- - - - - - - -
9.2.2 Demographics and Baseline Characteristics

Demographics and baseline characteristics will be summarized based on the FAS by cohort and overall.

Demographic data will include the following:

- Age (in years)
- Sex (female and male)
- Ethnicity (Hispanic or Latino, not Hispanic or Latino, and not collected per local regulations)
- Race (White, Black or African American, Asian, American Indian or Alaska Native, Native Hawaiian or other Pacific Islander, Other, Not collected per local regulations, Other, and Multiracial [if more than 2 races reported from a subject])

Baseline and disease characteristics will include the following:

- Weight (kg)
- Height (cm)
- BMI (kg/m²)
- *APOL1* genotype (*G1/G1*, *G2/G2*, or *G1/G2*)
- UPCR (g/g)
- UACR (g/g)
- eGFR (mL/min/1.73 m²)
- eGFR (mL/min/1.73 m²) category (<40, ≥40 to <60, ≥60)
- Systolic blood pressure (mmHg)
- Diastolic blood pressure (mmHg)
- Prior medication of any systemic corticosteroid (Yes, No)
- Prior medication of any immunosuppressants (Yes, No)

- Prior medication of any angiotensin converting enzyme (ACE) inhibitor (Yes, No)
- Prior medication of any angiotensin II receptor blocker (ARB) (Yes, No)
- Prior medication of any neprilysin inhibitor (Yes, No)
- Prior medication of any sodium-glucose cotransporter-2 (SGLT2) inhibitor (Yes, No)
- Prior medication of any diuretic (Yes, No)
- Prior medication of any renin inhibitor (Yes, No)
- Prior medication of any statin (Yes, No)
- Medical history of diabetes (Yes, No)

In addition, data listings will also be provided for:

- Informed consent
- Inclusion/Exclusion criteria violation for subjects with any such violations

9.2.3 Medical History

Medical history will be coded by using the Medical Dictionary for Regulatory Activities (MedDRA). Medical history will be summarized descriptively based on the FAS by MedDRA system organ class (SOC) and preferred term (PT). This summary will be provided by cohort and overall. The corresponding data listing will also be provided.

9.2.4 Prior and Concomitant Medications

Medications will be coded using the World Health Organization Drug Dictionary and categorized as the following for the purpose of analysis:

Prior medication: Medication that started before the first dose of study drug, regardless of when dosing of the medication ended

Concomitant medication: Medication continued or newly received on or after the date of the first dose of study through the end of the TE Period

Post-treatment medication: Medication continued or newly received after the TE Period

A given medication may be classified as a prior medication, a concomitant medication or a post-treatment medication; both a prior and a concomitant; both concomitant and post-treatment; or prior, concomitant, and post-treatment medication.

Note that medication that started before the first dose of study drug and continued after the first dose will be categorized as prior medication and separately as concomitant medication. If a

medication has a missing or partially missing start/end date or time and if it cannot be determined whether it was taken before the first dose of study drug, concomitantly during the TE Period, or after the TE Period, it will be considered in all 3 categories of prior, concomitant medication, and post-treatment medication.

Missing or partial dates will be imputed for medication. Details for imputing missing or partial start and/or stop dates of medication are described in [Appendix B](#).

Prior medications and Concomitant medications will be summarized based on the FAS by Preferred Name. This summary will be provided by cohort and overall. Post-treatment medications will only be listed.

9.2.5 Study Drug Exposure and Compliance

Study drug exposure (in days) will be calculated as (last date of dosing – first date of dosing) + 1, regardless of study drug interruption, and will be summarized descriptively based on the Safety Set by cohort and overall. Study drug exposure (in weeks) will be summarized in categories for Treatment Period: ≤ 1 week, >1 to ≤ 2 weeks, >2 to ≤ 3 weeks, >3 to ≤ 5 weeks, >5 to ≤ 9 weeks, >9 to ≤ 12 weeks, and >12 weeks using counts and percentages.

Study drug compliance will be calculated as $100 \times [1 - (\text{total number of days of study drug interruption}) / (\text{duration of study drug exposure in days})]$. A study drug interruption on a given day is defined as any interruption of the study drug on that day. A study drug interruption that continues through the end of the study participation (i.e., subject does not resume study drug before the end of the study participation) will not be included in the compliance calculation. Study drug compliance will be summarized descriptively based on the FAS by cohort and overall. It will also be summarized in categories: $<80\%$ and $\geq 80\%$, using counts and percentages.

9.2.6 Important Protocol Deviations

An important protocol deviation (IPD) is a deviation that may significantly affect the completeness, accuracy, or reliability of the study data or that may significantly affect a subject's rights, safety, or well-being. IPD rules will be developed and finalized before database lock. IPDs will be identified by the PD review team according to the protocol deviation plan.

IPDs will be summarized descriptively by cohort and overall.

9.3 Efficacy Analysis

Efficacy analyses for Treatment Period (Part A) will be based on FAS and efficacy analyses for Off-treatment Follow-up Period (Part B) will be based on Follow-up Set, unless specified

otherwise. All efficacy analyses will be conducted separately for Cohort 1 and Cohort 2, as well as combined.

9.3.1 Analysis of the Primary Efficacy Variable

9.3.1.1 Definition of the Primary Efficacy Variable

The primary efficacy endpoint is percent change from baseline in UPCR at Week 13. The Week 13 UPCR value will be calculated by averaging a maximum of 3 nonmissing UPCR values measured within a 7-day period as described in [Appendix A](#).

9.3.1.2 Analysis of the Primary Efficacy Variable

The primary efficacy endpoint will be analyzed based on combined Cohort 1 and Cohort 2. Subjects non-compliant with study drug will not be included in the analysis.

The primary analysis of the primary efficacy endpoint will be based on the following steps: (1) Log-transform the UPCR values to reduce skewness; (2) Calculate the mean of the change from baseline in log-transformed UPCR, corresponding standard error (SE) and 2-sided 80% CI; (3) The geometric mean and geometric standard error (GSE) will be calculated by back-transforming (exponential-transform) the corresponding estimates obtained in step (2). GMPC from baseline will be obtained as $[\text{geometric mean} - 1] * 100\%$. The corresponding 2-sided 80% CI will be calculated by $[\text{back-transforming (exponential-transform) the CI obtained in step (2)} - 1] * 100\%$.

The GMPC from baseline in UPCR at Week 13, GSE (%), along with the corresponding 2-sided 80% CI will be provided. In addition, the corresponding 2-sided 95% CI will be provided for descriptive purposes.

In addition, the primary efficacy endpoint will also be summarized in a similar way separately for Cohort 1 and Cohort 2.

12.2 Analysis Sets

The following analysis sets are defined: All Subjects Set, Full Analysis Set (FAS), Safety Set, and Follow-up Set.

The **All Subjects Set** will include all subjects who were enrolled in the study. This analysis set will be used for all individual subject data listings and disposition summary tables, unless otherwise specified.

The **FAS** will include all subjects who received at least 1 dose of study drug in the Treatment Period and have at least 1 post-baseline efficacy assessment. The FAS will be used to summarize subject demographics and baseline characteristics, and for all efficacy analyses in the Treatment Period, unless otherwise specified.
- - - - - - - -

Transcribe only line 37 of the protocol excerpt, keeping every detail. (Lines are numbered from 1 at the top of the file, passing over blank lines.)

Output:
Concomitant medication: Medication continued or newly received on or after the date of the first dose of study through the end of the TE Period